I guess they have Calc as a pre-req to develop some 'mathematical maturity'. Ill just work through the course on my own then take it when they let me.

    They don't let me take anything at my school even if I sit down and show them I already know how to do some of it. I hate CC.
     
  15. Feb 5, 2007 #14
    yeah they figure if you can't handle calc you can't handle that math either so usually they make calc I a pre-req for everything.

    No your right, there is alot of stuff on permutations and combinatorics, well 1-2 chapters but if your a computer science major they really hit you hard with them to devlop your problem solving skills. I think if your a math major you take a similar course but its called number theory.

    We didn't get into graph theory unfortunately not enough time, but in Data Structs and algorithms class i'll be taking in the fall they will for sure hit that stuff.

    At my school if its a pre-req and even if the professor says you really don't need that course to take this one, the bursars office will kick you out so i guess all schools are different.
     
  16. Feb 5, 2007 #15
    I am not sure I understood this well. You are saying if you don't take the pre-req and the professor approves you to take his course without the pre-req, they will kick you out anyways? Or did I understand incorrectly?

    I am retarded.
     
  17. Feb 5, 2007 #16
    thats correct, even if the professor approves the school will give u the shaft out of the class.
     
  18. Feb 5, 2007 #17
    Okay, that is the same at my school. I typed up some proofs and things that I am bringing to my math department today to show them that I know enough to be placed in some of the classes I want to take.

    We shall see if they consider me.
     
  19. Feb 5, 2007 #18
    Discreetmath was pretty much proofs and logic. he in bried is what we studied.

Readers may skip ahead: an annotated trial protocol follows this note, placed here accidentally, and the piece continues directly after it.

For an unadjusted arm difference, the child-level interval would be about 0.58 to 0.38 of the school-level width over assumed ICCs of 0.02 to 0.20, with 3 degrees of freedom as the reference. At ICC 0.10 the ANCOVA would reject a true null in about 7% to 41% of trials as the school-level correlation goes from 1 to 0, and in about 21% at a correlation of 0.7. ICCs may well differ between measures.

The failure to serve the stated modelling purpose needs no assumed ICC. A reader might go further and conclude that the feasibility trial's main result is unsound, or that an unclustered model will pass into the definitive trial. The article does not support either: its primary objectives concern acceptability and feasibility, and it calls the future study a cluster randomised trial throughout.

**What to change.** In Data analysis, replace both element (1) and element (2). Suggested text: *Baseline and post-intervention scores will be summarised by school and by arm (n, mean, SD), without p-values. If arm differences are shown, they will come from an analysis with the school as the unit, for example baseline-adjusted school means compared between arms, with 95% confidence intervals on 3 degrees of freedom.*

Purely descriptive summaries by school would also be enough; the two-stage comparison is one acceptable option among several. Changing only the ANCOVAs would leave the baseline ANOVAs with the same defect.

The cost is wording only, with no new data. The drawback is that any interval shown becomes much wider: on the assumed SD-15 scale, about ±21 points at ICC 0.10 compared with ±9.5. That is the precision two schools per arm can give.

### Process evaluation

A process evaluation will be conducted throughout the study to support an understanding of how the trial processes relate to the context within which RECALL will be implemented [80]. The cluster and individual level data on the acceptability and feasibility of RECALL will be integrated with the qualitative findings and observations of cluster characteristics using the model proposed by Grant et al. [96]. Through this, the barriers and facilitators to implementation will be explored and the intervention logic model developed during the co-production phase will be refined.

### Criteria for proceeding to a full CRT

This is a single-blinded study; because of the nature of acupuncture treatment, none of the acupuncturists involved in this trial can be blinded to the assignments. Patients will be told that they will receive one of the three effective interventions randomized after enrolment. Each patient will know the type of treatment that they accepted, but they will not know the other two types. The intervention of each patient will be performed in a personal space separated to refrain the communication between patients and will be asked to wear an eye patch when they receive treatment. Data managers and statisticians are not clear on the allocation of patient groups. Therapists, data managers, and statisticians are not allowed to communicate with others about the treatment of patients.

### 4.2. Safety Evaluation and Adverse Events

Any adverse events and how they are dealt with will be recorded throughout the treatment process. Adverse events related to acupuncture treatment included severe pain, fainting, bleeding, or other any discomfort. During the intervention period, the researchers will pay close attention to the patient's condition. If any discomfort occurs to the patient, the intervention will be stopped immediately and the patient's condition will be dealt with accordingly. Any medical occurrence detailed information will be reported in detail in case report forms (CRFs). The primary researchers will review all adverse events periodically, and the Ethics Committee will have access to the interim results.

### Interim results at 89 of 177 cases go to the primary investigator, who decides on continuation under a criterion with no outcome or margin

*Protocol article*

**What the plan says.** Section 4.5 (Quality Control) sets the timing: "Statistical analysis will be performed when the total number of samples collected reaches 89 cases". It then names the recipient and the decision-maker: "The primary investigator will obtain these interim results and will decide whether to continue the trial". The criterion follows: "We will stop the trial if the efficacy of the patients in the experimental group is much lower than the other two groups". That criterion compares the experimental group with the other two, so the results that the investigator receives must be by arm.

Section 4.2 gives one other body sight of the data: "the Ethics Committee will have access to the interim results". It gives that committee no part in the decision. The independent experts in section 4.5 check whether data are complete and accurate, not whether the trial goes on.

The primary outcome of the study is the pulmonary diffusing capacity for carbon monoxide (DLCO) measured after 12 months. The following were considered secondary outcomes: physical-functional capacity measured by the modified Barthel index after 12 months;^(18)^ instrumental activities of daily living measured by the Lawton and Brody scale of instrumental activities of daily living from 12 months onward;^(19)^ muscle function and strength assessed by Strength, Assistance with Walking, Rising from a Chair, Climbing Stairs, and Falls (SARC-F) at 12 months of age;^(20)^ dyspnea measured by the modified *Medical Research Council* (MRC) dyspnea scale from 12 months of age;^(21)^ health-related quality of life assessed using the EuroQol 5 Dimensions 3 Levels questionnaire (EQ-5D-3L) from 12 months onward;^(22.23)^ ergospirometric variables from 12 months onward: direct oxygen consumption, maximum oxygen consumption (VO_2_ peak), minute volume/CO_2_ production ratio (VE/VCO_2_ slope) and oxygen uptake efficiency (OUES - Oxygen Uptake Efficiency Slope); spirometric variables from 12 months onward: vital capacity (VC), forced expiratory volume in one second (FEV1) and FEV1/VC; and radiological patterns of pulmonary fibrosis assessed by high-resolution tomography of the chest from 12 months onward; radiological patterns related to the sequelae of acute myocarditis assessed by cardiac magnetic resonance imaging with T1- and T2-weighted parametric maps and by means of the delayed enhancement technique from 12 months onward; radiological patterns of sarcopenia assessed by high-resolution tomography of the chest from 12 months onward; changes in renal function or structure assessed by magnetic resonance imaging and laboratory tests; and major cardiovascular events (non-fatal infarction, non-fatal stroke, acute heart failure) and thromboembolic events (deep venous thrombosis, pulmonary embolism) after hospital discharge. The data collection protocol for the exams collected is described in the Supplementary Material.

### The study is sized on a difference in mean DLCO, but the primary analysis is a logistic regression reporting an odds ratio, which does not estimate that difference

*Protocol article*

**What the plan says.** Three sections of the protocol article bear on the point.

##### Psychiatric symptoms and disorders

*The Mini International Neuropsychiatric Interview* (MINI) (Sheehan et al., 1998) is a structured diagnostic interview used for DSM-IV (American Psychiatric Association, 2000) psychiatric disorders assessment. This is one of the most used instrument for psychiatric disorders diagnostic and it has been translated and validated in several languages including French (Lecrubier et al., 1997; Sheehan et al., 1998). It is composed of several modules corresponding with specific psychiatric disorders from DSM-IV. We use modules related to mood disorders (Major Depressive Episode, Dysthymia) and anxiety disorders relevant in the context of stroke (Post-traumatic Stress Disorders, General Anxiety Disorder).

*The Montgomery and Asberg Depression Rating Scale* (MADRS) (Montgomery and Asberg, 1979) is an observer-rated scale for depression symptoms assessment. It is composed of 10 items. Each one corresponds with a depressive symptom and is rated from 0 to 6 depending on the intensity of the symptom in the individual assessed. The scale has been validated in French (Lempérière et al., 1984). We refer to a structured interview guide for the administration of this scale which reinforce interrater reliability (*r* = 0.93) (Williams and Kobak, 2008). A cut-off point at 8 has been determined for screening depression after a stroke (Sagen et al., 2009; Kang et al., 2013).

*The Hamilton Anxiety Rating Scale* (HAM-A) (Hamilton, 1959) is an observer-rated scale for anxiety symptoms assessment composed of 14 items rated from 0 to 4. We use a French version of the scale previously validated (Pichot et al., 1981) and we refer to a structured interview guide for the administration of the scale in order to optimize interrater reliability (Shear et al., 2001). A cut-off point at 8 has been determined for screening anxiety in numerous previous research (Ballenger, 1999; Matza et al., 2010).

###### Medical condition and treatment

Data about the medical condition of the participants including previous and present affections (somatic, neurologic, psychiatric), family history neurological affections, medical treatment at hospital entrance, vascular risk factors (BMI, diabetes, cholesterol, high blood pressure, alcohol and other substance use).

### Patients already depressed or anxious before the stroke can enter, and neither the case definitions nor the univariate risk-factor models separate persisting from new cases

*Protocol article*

4 weeks – Logic

    4 weeks – Methods of Proof

    4 weeks – Sets, Relations, Functions

    3 weeks – Graphs and Trees



    We did have Intergrals and Derivitives but mostly limits. It really depends. But I did fine with them because I just remembered the tricks and everything went swell.

    In my school dicreet is rated as math 191 and calculus for engineers and scientists is 141. so I guess its a higher level course, just the logic of the discreet made a hell of alot more sense to me than the calculus. Its not really the theories of calculus that kills me, Its the bloody algebra. All of these little rules and stuff that I just never learned before. Like I can understand the calculus in physics because its straigh foward, there really isint to much algebratic manipulation, but in my calc class the teacher just tries to trick the class and its messed up.
     
  20. Feb 5, 2007 #19
    Well I went to my math department head (I am at a community college) and explained that I have been working through Herstein's Topics in Algebra and mentioned I have been learning about Groups, Rings, Fields, Vector Spaces, etc. and mentioned Galois Theory.

    However, interestingly enough, she had no idea what I was talking about. Since she had no idea what I was talking about, she said she would look into it and for me to get back to her tommorrow.

    Is community college really this retarded? If I was at a university I am sure the professor would have asked me to demonstrate my knowledge. When I asked if she had worked through Herstein she said "I have not," and I said, "Well it's a classic modern abstract algebra text," and she said, "Oh."

    I am doomed here. I'm not even smart, what the hell is going on?
     
  21. Feb 5, 2007 #20
    why are you at a CC. you pbviosly belong at minimum a state University.

    Ive taken a math course at a local college and the head was dumber in math then myself, he just had a undergraduate degree in english, so IDK how he got to the head of the math department. but Im sure he wouldent of had a clue about abstract algebra and such.

    Possible the professor didint care and wanted to make herself look dumb so she could just make you leave.

    Or maybe she is just focusing on teaching and wants to find out ways to teach better and to make her department teach better, maybe she has no need for the high level math and such.


    I know that the majority of the professors I have for math are really into research and I always see them walking around with these small little books that have insane titles. Usually when a book looks plain or is small like Apostle or Herstein like you mentioned the books tend to be very seriouse and dont joke around with pretty pictures.